My ex received a large inheritance, was able to quit her job and can now afford extravagant vacations and daily outings with my teenage children when they are out of school.
They have expressed an interest in reducing their summer visitation with me since they “get bored” while I am at work and can’t do all the things my ex can afford, and she has stated she supports their desire even though it is damaging to my relationship with our children.
I have always been supportive of them and have made concessions at times so they can enjoy these different experiences, but can my ex reduce my visitation due to my children’s whims and misguided feelings?
My first recommendation to you is to enforce your current parenting time. You referenced that you give up your time at intervals so that the children can continue to participate in activities of their choosing.
While this is commendable, realize that if your ex-wife tries to go to court to modify the parenting time, each time that you did not exercise your allocated parenting time will be used to support her argument as to why the current visitation schedule should change.
Many requested changes to parenting time are investigated under a “best interest of the child” standard; however, if the requested modification amounts to essentially a restriction on your parenting time, it is possible that the required standard for your ex-wife to succeed will be “endangerment.”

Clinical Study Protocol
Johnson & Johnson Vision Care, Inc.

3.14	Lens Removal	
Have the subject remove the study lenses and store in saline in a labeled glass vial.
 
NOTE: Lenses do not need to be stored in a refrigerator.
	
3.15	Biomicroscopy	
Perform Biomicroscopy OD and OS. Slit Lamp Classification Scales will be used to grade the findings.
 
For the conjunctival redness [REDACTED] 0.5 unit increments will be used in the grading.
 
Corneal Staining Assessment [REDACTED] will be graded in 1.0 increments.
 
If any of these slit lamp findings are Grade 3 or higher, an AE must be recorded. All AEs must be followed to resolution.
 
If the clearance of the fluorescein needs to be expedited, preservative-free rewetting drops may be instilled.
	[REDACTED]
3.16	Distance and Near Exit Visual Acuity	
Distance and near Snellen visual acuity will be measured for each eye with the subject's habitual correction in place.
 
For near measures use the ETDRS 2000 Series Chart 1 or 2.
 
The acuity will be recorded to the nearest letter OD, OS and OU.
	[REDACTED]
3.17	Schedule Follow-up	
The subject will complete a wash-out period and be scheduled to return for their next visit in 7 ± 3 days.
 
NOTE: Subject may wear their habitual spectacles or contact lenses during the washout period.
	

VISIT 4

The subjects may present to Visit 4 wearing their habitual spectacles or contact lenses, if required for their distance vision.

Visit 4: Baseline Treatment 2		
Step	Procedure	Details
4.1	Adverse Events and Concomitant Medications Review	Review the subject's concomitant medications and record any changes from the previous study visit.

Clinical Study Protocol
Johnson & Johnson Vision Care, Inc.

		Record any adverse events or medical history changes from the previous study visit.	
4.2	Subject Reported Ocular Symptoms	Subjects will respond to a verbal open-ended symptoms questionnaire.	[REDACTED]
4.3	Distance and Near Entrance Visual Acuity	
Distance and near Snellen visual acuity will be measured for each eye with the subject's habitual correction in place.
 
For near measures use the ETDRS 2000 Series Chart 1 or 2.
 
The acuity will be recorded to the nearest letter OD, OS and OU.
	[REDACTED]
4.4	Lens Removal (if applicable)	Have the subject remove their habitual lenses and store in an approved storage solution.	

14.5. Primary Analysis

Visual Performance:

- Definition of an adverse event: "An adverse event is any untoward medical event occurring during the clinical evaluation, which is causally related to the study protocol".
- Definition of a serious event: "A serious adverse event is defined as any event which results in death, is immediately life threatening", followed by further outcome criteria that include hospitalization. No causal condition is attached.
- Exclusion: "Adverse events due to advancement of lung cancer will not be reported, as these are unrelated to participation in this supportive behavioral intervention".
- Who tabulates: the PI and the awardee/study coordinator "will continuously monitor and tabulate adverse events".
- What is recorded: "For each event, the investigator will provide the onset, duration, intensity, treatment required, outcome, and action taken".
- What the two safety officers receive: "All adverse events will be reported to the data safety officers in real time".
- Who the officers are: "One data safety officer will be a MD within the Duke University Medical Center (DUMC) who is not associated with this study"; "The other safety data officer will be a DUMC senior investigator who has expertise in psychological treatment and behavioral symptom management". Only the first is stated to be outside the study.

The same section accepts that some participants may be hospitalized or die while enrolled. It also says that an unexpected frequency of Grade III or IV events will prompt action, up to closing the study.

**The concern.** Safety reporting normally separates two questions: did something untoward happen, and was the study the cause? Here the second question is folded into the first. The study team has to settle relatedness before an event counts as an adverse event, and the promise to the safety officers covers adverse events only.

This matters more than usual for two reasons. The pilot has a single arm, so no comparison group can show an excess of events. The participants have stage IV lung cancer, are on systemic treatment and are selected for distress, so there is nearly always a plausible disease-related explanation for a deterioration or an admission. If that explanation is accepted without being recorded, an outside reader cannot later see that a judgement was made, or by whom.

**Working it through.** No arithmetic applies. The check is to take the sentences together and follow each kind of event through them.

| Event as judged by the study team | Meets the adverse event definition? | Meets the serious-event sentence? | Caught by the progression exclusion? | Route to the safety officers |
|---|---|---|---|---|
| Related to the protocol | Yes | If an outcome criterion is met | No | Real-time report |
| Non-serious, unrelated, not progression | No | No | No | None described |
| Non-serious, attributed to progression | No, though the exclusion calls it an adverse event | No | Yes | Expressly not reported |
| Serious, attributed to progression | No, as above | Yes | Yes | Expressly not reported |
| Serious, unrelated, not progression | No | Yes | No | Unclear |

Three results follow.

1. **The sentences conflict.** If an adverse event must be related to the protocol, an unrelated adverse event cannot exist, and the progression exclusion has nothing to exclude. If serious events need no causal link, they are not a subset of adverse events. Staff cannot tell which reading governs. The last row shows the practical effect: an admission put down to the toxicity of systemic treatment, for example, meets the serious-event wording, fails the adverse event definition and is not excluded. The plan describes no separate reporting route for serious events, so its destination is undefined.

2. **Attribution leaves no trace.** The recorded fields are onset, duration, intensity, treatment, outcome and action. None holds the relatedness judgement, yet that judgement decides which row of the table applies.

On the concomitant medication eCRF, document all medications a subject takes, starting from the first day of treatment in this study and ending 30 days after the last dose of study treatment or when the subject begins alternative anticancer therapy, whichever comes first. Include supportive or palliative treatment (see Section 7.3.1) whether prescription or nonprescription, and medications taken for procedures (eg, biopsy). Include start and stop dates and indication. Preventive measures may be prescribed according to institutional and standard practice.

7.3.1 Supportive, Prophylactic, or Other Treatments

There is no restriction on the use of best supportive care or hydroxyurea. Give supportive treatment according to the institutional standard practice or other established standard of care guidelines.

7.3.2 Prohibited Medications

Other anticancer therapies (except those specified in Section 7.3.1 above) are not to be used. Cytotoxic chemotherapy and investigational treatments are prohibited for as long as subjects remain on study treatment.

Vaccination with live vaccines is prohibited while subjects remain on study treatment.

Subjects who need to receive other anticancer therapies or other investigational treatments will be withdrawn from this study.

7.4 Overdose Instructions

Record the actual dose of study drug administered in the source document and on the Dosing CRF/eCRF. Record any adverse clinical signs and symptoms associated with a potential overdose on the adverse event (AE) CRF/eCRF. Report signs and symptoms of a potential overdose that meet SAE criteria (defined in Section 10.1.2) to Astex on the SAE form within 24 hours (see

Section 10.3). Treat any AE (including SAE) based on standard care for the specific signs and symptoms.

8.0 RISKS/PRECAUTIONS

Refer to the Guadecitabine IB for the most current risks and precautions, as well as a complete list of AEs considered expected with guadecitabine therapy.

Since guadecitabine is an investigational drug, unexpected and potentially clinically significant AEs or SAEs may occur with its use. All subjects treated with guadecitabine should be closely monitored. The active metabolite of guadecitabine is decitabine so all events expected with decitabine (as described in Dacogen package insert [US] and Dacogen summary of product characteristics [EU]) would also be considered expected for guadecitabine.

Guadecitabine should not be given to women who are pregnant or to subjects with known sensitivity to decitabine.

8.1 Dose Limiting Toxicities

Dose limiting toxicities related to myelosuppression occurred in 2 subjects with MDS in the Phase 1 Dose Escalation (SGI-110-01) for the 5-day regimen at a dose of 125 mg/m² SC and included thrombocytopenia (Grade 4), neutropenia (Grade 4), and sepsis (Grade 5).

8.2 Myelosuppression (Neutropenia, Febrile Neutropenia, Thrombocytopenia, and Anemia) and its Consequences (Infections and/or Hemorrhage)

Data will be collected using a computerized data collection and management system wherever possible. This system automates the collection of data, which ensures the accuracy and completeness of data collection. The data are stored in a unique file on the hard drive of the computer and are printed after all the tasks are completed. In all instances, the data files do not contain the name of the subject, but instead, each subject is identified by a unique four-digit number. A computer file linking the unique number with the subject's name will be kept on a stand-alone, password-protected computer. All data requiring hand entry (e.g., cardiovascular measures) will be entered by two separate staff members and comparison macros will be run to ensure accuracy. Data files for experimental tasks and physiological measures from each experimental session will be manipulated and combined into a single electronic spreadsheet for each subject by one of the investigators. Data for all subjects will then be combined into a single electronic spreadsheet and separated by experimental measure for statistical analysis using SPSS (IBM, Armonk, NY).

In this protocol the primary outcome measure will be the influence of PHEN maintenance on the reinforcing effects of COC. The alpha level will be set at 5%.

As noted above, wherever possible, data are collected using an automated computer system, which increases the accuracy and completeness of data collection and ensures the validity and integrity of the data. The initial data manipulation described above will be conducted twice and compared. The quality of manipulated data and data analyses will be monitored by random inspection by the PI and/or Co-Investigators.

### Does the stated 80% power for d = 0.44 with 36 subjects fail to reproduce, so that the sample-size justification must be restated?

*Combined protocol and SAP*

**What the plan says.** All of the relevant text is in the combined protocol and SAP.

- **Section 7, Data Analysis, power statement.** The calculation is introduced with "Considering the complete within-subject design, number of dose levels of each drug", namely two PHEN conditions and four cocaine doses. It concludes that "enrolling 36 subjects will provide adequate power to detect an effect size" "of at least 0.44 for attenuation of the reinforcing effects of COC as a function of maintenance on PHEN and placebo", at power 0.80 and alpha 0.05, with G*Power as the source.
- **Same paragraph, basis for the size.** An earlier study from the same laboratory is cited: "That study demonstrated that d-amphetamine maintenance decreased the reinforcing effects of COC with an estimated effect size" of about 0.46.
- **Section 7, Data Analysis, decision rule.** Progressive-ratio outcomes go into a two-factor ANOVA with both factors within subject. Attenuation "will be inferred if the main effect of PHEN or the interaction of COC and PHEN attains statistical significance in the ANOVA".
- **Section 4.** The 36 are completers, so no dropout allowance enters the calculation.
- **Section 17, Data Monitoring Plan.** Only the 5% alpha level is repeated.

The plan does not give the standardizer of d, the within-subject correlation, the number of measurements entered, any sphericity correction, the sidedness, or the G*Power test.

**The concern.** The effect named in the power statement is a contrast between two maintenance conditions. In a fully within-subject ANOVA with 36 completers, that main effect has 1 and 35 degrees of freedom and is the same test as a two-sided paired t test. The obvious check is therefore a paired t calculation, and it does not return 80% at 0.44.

Realize that although your children are not of an age where the court will let them decide what the schedule is going to be, they are of a sufficient age that their opinion can be taken into consideration.
There are many different types of experts that can help with this analysis for the courts, and it is not uncommon for children to prefer to spend more time with the party that provides more privileges.
This will not be a good enough reason to change the parenting plan. However, your ex-wife’s encouragement that the children do not have to exercise parenting time if they do not want to does complicate your issue. Your current orders are only as strong as your attempt to enforce them.
So if your ex-wife is not allowing you parenting time, the court will not know that is an issue unless you make them aware of it. Again, if you consistently do not enforce your allocated parenting time (for whatever reason) you are effectively changing your own parenting time.
Remember, I am unable to provide you with anything more than divorce tips for men, so please consult a domestic litigation attorney in your area to obtain specific advice as to the laws in your state and how they impact your potential case.
To arrange an initial consultation to discuss divorce rights for men with a Cordell & Cordell attorney, contact Cordell & Cordell.
Mat Camp is a former Lexicon Services Online Editor, who focused on providing a comprehensive look into all aspects of the divorce experience. On MensDivorce.com, he concentrated on issues, such as parenting time, custodial rights, mediation, the division of assets, and so much more.
Mr. Camp used the wealth of experience of Cordell & Cordell attorneys to bring tangible answers to reader questions in Ask a Lawyer articles, as well as offer a step by step process through the divorce experience with Cordell & Cordell Co-Founder and Principal Partner Joseph E. Cordell in Divorce 101: A Guide for Men.
Mr. Camp used thorough research to highlight the challenging reality that those who go through divorce or child custody issues face. He helped foster the continued success of the Men’s Divorce Survival Guide, the Men’s Divorce Podcast, and the Men’s Divorce YouTube series “Attorney Bites.”